Definition
Cognitivism is a meta-ethical view that maintains moral judgements require representation of the truth1. Our cognitive abilities (judgement and reasoning) are put to use in creating moral decisions as opposed to using emotion. The attempt to find the meaning of moral judgements has created disagreements between theorists, including the theory of cognitivism.
Cognitivists regard sentences as propositions that can be proven true or false2]. The truth of the proposition must be proven by a demonstration of facts. With both physical and moral statements, the intent is to express the truth. An objective truth must be clear and understood, and supported by evidence3].

Example:
Physical proposition: The capital city of Canada is Ottawa
Moral proposition: Everyone who is eligible should donate blood to save lives.

Challenges
One major issue theorists have with cognitivism is the universal nature of propositions. Because the world is made up of different moral theories, such as consequentialism versus deontology, there is a widespread disagreement on most moral questions. Considering the differences in the theories is can be seen how many different moral decisions can arise.
When learning about cognitivism, one can not ignore non-cognitivist theories. These theories help to put cognitivism into perspective and are outlined below.

Non-Cognitivism Theorists
Three of those theorists who disagreed with cognitivism theory, Ayer, Stevenson and Hare developed non-cognitivist theories4].

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A.J. Ayer


A.J. Ayer’s - Emotivism
Ayer said that moral utterances are expressions of the speaker’s emotions. Because of this, they are non-cognitive as they involve emotion6]. Negative or positive emotions are expressed in the language used by the speaker. Ayer would say that “Turkey dinner – Wahoo!” is the same expression as if the speaker said “Wahoo!” after winning a bingo game. It is important to remember that Ayer is talking about expressing, not stating. Statements, even when they involve emotion, are still moral judgements expressing a proposition that could be true or false7].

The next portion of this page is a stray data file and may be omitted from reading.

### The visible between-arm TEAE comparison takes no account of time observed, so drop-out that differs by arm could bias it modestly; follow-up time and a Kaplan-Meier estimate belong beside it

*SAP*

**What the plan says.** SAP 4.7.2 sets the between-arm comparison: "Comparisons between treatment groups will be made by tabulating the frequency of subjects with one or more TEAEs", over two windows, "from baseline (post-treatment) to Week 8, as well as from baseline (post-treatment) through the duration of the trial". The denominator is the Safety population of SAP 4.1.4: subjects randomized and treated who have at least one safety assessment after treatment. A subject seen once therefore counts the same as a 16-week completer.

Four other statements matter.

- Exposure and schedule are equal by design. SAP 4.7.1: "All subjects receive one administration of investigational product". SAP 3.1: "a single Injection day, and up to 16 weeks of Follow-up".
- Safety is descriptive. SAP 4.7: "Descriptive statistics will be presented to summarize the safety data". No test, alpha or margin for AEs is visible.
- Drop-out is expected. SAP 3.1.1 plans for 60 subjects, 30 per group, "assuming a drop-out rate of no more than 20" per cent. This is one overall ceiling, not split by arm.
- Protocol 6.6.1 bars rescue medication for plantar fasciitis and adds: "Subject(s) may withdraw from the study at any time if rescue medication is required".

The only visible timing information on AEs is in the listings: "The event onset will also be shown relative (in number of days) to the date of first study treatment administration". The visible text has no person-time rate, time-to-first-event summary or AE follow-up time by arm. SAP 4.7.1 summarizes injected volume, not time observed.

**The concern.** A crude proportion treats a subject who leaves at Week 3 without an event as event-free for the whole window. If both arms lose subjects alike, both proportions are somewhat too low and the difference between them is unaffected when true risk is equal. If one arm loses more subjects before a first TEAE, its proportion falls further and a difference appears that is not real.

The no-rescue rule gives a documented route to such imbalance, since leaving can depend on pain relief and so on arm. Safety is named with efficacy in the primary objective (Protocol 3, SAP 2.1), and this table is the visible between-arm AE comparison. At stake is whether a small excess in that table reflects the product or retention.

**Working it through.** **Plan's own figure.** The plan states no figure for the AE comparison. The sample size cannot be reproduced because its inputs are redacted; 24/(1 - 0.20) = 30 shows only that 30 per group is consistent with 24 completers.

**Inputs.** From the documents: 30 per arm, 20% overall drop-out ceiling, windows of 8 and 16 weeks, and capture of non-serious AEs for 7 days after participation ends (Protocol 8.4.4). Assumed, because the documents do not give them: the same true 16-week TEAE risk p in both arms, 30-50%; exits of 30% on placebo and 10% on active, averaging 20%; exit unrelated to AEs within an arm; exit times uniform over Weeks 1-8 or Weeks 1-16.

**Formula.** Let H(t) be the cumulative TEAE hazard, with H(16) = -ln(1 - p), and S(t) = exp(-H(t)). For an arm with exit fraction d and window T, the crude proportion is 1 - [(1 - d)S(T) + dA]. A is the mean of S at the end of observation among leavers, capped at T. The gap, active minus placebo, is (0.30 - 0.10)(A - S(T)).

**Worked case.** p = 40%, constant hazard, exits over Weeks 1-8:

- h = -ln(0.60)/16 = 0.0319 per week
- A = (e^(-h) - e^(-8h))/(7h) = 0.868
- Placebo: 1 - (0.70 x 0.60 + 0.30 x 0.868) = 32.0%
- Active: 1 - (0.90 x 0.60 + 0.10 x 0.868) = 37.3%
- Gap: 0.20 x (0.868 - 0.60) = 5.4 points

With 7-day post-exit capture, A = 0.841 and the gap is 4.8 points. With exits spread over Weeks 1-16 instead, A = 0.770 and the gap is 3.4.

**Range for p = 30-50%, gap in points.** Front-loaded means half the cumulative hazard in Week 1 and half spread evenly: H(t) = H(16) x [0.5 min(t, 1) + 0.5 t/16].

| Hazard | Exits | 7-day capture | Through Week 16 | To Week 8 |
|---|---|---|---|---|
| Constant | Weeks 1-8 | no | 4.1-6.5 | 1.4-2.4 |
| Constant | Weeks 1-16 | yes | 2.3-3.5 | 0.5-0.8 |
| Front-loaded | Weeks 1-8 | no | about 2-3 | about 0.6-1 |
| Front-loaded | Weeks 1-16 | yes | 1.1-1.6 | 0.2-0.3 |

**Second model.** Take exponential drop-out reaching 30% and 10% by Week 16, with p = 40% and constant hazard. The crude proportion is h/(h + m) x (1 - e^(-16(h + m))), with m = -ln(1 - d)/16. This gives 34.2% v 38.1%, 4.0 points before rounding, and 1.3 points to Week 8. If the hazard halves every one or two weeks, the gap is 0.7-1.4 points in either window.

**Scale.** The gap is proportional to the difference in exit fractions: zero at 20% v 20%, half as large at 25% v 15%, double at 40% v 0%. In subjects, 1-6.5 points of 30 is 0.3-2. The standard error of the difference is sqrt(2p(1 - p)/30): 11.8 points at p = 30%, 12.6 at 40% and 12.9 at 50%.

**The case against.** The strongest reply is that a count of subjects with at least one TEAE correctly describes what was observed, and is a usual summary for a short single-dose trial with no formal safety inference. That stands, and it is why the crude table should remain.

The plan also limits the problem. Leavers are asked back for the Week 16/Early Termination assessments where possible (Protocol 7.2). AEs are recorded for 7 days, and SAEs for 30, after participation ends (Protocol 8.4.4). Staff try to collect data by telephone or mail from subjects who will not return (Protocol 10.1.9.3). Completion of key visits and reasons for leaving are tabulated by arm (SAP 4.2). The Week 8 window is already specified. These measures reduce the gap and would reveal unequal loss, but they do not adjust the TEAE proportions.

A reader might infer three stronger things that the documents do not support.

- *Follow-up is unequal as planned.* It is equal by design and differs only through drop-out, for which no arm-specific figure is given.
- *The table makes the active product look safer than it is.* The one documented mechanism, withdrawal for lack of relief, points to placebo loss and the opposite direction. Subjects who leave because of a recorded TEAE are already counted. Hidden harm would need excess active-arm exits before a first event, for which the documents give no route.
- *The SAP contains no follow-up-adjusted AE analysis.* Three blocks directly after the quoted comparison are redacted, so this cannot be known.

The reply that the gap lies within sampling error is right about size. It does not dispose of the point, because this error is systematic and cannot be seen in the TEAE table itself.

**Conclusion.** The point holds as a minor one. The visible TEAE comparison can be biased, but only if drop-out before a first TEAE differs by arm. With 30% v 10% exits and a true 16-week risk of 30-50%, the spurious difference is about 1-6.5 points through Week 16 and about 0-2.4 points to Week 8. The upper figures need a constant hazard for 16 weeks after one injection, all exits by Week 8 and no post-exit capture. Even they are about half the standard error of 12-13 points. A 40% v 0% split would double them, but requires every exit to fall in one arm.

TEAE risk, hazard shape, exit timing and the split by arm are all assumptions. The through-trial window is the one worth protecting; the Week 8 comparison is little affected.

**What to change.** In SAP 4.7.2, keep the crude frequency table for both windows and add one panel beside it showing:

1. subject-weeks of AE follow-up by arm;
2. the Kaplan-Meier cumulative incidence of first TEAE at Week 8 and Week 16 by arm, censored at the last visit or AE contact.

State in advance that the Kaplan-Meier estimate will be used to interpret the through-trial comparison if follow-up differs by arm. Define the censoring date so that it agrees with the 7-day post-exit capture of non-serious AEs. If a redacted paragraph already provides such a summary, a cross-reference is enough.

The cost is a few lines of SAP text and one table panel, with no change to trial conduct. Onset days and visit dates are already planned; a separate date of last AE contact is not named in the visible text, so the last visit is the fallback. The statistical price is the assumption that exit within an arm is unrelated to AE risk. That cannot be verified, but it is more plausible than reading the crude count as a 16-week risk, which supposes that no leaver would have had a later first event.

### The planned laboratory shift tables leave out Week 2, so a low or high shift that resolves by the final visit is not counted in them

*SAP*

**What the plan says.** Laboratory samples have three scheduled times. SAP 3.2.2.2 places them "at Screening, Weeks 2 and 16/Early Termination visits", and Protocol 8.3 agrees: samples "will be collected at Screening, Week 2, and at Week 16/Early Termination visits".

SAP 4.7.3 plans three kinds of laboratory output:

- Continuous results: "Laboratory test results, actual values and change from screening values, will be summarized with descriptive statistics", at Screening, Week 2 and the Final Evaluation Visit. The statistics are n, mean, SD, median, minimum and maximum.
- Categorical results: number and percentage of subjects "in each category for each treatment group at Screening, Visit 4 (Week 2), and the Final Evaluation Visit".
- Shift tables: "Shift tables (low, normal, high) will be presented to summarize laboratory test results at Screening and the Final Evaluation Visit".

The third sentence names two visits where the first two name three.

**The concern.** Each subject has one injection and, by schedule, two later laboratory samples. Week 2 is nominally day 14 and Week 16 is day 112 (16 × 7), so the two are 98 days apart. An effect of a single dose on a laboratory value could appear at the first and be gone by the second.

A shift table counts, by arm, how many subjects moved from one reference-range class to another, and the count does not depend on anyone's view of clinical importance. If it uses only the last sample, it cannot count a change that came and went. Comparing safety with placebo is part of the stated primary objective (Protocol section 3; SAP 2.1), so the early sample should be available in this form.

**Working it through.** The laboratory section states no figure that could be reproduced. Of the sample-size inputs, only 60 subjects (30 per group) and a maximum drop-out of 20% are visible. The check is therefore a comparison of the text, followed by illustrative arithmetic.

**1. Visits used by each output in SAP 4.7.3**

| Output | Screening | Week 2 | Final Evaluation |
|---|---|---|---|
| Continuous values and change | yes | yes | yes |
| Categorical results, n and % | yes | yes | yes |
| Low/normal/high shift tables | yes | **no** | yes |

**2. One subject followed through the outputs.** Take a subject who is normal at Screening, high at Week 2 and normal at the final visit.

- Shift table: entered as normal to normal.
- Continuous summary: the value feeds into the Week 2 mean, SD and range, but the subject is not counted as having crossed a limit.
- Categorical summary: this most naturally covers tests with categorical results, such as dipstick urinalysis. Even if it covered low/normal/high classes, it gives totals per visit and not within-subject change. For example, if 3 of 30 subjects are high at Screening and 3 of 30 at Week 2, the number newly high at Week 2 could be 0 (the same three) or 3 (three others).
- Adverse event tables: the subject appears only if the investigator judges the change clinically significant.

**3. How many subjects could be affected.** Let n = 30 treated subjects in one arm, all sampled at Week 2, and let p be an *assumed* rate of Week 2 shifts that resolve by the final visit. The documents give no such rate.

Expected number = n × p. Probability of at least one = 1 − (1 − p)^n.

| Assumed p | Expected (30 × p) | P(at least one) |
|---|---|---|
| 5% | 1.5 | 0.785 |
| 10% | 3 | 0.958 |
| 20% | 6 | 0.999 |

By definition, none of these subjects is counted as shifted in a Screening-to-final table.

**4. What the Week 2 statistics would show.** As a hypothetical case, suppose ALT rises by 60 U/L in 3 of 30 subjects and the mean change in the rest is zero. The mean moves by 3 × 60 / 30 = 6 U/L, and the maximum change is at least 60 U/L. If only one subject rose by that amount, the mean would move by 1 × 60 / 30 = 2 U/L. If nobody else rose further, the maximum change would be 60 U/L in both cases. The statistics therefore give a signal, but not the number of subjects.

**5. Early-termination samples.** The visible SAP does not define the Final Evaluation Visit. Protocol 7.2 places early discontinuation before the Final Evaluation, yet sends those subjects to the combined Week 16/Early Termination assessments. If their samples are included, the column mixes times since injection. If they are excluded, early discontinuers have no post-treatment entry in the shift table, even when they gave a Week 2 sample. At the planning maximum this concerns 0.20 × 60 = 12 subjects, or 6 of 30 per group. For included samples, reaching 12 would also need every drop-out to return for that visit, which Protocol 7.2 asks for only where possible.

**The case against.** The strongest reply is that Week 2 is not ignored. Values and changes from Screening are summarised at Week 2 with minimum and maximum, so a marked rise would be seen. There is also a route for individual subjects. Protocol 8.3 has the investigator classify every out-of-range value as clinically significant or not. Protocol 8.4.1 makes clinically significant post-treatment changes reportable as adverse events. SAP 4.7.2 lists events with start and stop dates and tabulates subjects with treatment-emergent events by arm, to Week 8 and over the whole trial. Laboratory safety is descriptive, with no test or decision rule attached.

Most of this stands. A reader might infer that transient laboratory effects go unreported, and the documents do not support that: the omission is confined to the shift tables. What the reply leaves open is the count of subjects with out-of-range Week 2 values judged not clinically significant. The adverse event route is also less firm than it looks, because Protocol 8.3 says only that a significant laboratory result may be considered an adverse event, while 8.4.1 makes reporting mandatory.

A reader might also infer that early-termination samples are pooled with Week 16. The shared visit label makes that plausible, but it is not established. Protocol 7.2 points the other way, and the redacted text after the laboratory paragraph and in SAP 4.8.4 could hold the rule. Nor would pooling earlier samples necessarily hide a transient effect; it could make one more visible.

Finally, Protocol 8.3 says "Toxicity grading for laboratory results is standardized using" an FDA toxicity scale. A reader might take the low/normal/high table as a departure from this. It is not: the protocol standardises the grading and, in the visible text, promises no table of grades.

C.L. Stevenson’s - Emotivism
Stevenson said that moral utterances are the speaker’s non-cognitive attitudes (positive or negative) and seek to evoke the same attitude to those they are speaking to. A non-cognitive attitude would be an attitude that is not steeped in reasoning.
While Ayer is regarded as the first theorist to introduce emotivism in 1945 in his book, Ethics and Language in Mind, it became known some years later that the idea was mentioned to him by Austin Duncan-Jones. However, Duncan-Jones did not make any mention of emotivism until reviewing Stevenson’s book. It had also been written about, although not yet termed ‘emotivism’, by C.K. Ogden and I.A. Richards in 19238].

R.M. Hare’s - Prescriptivism
Hare says that moral utterances do not represent attitudes or emotions – they prescriptive courses of conduct to those who find themselves in a circumstance of question. He sought to employ reason, much like Stevenson, with moral decisions. A literal example would be that a professor tells you to read two specific articles that contain information for an assignment, so you do. The professor is not speaking of emotions or attitudes, but is providing an answer to a question: “How do I gain the knowledge?”
In Hare’s view, prescriptions of morality are fully universal and can not be overwritten by other prescriptions. They seek to answer the question, “What shall I do – period?”
Hare’s theory asks that if we can not accept universal implications, we must reject our prescription based on morality and rationality. This is similar to Kant’s categorical imperatives and “The Golden Rule.”






1 Waluchow, W.J. (2003). The dimensions of ethics. Peterborough, ON: Broadview Press Ltd. pp. 58-63
2] McGrath, M. (2007). Stanford Encyclopedia of Philosophy. Propositions. Retrieved on October 10, 2009 from http://plato.stanford.edu/entries/propositions/
3] Waluchow, W.J. (2003). The dimensions of ethics. Peterborough, ON: Broadview Press Ltd. pp.58-63
4] Waluchow, W.J. (2003). The dimensions of ethics. Peterborough, ON: Broadview Press Ltd. pp.58-63
[[#_ftnref5|[5]]] Pike, S. (1989). Sir A. J. Ayer, London 1989. London, UK: Flowers. Retrieved on October 10, 2009 from http://www.flowerseast.com/Originals_Exhibitions_Large.asp?Exhibition=06FEHEADS&OL=1
[[#_ftnref6|[6]]] Waluchow, W.J. (2003). The dimensions of ethics. Peterborough, ON: Broadview Press Ltd. pp. 58-63
[[#_ftnref7|[7]]] Waluchow, W.J. (2003). The dimensions of ethics. Peterborough, ON: Broadview Press Ltd. pp.58-63
[[#_ftnref8|[8]]] Joyce, R. (2007). Stanford Encyclopedia of Philosophy. Moral anti-realism. Retrieved on October 10, 2009 from http://plato.stanford.edu/entries/moral-anti-realism/